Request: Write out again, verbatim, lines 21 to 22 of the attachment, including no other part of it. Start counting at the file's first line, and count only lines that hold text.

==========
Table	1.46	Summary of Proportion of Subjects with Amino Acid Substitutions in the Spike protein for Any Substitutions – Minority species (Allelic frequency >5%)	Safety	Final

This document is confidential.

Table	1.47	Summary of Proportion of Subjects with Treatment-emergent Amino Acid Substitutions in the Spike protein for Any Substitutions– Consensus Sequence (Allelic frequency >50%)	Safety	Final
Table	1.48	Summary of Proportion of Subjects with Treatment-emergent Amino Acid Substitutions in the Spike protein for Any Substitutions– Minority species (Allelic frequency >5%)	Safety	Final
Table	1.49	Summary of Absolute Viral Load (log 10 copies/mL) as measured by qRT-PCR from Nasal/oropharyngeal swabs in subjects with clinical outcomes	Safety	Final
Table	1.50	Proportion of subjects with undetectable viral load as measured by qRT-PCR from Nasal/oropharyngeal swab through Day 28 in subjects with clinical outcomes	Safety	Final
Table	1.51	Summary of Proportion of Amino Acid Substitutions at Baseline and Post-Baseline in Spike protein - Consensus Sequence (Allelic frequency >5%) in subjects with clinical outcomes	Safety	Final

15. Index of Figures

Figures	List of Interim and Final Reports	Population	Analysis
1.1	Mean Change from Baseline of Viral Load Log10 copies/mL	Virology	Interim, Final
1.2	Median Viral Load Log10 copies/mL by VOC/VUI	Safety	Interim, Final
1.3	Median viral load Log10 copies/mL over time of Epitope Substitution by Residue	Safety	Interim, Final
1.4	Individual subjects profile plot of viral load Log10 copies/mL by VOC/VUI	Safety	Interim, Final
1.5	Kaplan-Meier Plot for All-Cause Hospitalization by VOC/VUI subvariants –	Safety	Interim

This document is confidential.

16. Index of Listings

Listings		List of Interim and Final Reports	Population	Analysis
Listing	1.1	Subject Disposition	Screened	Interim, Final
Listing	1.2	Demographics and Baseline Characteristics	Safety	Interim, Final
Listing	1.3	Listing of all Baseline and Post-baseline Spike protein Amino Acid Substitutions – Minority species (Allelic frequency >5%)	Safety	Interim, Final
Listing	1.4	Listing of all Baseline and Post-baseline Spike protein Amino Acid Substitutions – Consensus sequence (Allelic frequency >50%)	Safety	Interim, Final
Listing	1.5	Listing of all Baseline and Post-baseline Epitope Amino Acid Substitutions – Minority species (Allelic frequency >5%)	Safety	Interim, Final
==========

Listing	1.4	Listing of all Baseline and Post-baseline Spike protein Amino Acid Substitutions – Consensus sequence (Allelic frequency >50%)	Safety	Interim, Final
Listing	1.5	Listing of all Baseline and Post-baseline Epitope Amino Acid Substitutions – Minority species (Allelic frequency >5%)	Safety	Interim, Final